MetroHealth Police Warn - Heads Up, Be Safe
CLEVELAND - Our smartphones have become our lifeline to family, friends, work and the outside world. But that habit poses serious problems.
According to an article in Digital Trends, the average American spends 4.7 hours of their day on their smartphone. Some of that time we are walking or even driving, which is distracting and dangerous.
To promote a safer work experience, MetroHealth’s Department of Public Safety has launched a Heads Up campaign to encourage employees to put their phones down when they are walking, and be more alert of their surroundings.
They have proof from security footage that shows how important this is from a personal safety perspective. Take a close look at the video above to see just how important it was for one of our employees who avoided a potential carjacking by keeping her head up.
The challenge is on. When walking to and from our parking lots, the bus stop or however you get to work, put your phone down and your head up. While at MetroHealth, focus on our patients and each other when you are walking.What’s on your phone can wait. Heads Up!
The MetroHealth System, Cuyahoga County’s public health system, is honoring its commitment to create a healthier community by building a new hospital on its main campus in Cleveland. The building, and the 25 acres of green space around it, are catalyzing the revitalization of MetroHealth’s West Side neighborhood.
MetroHealth will break ground on the new hospital in late 2018, using nearly $1 billion it borrowed on its own credit after dramatically improving its finances. In the past five years, MetroHealth’s operating revenue has increased by 44.5 percent and its number of employees by 21 percent. Today, its staff of 7,700 provides care at MetroHealth’s four hospitals, four emergency departments and more than 20 health centers and 40 additional sites throughout Cuyahoga County. In the past year, MetroHealth has served 300,000 patients at more than 1.4 million visits in its hospitals and health centers, 75 percent of whom are uninsured or covered by Medicare or Medicaid.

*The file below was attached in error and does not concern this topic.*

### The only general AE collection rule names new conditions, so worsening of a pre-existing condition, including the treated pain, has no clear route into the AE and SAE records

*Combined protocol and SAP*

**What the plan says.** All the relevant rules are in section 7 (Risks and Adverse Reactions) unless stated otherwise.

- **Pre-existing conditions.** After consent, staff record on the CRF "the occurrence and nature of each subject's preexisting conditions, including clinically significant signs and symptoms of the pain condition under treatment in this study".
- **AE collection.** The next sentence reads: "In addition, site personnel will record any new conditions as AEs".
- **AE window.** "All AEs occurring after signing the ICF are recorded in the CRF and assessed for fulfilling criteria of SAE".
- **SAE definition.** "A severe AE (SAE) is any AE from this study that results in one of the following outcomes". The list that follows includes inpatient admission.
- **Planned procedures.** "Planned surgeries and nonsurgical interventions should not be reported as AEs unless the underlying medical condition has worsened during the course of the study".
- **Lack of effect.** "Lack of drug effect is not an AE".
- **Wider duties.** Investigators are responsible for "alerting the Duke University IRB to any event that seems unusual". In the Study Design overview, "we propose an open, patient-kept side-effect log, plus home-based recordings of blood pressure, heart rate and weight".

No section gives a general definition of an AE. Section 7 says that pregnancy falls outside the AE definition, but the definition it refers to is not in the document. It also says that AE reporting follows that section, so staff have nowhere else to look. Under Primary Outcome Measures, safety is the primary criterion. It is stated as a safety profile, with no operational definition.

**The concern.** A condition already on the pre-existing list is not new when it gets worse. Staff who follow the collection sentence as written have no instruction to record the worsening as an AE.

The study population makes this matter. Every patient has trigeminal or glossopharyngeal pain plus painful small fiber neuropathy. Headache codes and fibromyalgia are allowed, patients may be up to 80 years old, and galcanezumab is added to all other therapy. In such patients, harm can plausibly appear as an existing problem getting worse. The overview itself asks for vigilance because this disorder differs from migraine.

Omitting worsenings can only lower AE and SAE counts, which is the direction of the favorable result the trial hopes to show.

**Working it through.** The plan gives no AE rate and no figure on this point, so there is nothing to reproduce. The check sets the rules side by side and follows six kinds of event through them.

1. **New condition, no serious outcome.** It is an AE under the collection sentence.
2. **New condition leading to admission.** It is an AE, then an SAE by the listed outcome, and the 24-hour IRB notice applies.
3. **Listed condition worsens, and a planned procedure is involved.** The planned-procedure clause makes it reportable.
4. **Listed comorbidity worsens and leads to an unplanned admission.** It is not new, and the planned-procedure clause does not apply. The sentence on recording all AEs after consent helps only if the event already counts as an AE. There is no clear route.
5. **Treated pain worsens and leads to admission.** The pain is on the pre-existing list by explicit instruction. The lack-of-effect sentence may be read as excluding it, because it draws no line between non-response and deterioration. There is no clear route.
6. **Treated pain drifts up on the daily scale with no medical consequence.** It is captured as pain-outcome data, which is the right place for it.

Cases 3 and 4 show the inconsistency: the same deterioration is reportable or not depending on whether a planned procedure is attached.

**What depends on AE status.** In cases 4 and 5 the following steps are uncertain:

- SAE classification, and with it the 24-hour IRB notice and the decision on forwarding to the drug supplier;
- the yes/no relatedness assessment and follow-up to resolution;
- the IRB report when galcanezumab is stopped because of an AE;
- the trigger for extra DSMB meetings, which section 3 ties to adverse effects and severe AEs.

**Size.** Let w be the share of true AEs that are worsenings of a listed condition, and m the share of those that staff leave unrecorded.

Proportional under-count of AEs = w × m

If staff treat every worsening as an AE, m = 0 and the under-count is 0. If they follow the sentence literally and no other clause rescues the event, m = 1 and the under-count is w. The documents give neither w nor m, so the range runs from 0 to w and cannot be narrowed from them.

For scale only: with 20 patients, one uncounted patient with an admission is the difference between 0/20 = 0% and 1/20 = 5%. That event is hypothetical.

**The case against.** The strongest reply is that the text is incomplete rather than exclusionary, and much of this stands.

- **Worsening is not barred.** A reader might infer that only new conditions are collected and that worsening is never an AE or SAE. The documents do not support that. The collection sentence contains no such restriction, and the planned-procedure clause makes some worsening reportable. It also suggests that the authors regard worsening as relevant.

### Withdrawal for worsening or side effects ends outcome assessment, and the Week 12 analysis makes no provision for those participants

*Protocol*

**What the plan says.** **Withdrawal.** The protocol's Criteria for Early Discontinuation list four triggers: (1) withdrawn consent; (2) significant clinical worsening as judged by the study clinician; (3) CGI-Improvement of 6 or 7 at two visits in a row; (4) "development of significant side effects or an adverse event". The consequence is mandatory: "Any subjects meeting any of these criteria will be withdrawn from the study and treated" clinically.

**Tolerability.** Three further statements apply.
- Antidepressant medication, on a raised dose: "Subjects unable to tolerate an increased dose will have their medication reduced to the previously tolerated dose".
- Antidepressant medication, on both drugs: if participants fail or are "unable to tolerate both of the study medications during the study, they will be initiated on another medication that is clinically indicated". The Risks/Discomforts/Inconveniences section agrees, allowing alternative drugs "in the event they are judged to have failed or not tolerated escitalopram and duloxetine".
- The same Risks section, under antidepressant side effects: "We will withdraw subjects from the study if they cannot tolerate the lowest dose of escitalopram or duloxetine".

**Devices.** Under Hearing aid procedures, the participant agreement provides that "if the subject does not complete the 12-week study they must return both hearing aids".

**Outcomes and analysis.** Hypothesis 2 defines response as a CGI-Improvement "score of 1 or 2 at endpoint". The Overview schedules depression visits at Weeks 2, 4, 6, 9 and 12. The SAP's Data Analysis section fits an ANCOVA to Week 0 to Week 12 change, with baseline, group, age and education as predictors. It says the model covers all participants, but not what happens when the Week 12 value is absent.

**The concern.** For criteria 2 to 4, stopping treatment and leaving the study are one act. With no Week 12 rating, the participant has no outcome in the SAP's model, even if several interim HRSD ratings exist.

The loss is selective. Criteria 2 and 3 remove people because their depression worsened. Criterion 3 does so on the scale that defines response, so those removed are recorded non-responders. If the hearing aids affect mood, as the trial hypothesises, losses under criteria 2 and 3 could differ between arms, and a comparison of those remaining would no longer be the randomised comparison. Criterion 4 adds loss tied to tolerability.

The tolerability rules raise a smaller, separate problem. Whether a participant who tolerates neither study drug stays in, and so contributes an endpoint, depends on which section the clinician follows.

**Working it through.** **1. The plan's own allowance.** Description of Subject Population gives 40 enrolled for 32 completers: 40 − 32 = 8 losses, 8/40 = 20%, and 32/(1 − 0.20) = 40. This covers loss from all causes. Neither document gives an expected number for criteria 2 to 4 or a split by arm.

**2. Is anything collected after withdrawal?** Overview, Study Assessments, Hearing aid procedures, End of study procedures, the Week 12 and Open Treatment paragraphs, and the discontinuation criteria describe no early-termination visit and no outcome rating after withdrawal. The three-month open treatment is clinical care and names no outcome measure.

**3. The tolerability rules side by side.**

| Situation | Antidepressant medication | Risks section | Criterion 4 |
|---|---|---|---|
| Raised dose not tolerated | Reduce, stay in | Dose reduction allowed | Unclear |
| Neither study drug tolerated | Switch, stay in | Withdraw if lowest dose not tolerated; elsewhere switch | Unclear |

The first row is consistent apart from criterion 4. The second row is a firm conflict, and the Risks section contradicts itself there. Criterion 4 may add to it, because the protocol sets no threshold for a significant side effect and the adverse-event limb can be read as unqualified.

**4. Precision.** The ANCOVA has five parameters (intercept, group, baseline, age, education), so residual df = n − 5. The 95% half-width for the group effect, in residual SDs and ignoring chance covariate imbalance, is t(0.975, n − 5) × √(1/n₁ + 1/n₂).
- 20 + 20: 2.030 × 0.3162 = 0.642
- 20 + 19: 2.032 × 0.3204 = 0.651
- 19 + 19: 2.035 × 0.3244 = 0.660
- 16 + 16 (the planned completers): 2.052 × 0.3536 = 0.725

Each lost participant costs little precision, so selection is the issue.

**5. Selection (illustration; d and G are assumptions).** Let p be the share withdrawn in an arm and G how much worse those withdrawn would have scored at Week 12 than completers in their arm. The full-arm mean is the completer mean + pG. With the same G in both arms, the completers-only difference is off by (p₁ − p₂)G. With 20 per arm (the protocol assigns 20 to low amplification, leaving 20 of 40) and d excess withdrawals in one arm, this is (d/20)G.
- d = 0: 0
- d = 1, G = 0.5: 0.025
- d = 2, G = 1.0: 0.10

The health system is home to Cuyahoga County’s most experienced Level I Adult Trauma Center, verified since 1992, and the only adult and pediatric burn center in the state of Ohio.
As an academic medical center, MetroHealth is committed to teaching and research. Each active staff physician holds a faculty appointment at Case Western Reserve University School of Medicine and its main campus hospital houses a Cleveland Metropolitan School District high school of science and health.
For more information, visit metrohealth.org.